Taney takedown shows Baltimore under mob rule

Once this city had a newspaperman, H. L. Mencken, who deemed it his duty to quench public passions, not to feed them, and who fought the Anti-Saloon League and Prohibition Amendment, lynching and the Red Scare. Today, it has editors who in at least six disgraceful editorials and without any fair discussion of background and history, demanded removal of the Roger B. Taney monument in defiance of the applicable historical preservation procedures, a scheduled CHAP hearing having been canceled (“Baltimore’s Confederate monuments must go,” Aug. 14). Mayor Catherine Pugh has yielded to the new forms of political dialogue, social media and mob mentality.

The Dred Scott opinion with its inflammatory summary of black rights in 1787 when the Constitution still permitted the importation of slaves was founded on Justice Taney’s misguided belief, shared by too many later justices, that a decisive opinion on contested social issues would keep the peace. He had manumitted his own slaves and after Dred Scott, declared that they “had shown by their conduct that they were worthy of freedom and knew how to use it.” The Sun has told its readers something about the Taney opinion but nothing about Justice Taney’s opinion in Ex Parte Merryman in 1861 holding that only Congress could suspend the writ of habeas corpus and that arbitrary arrests on direction of the president were forbidden by the Constitution. Baltimore’s then-mayor, George William Brown, in later opposing a retirement age for judges in 1867, declared “It was the sublimest sight of his life when he saw Judge Taney when over the age of 80 years he made the decision in the Merryman case sustaining the writ of habeas corpus in the midst of armed men and then sending to the President and telling him to perform his oath.” An article in the most recent issue of the Journal of the Supreme Court Historical Society shows that Mr. Taney was indeed in serious danger of arrest when he delivered his opinion.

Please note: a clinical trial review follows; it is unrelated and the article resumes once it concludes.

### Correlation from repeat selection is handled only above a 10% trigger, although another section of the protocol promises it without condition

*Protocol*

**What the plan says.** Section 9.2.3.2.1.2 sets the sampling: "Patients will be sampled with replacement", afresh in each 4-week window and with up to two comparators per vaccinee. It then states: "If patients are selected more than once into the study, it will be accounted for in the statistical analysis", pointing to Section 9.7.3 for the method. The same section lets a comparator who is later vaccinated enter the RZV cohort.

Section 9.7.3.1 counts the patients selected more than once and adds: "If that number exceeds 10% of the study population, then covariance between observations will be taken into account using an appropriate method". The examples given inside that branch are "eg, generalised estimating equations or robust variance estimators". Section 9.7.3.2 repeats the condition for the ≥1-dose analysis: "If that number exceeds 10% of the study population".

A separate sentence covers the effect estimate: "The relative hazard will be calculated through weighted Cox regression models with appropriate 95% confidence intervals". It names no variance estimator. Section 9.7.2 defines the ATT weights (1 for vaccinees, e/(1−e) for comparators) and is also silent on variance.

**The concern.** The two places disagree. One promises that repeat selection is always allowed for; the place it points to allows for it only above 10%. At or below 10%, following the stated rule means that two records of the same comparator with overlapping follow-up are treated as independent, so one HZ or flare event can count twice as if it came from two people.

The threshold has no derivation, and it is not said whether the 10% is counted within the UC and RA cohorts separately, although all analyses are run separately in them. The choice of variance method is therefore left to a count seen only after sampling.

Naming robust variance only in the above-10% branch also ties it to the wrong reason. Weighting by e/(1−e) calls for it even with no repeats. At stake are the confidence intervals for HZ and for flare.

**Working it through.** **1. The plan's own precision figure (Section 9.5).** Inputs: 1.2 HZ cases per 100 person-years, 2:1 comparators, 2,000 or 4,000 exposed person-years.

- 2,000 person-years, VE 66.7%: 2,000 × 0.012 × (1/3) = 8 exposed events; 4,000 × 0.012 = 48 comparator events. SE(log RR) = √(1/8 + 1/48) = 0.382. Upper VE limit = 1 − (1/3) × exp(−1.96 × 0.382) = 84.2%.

Several of those in attendance when the Taney monument was dedicated in 1887, including Brown and Severn Teackle Wallis, had opposed secession, fostered manumissions and upheld the rights of free blacks both before and after the Civil War and were arbitrarily imprisoned during the Civil War because of their efforts to forestall it. Justice Taney’s Merryman opinion was echoed by the Supreme Court after the war in an opinion written by Justice David Davis, Abraham Lincoln’s former campaign manager and law partner. Most later writers have agreed with it (though not John Yoo, an apologist for the second Bush administration’s arbitrary detentions). It was commemorated in ceremonies and publications involving several of Baltimore’s federal judges in 1961 upon its centenary, and again in 2011, upon its tercentenary.

The monument, a fine sculpture, should be preserved at the Maryland Historical Society. Upon its plinth, which still stands, should be erected a plaque bearing Justice Taney’s words in the Merryman opinion: “If the authority which the Constitution has confided to the judiciary department and judicial officers may upon any pretext or under any circumstances be usurped by the military power at its discretion, the people of the United States are no longer living under a government of laws, but every citizen holds life, liberty and property at the will and pleasure of the army officer in whose military district he may happen to be found.”

George Liebmann, Baltimore

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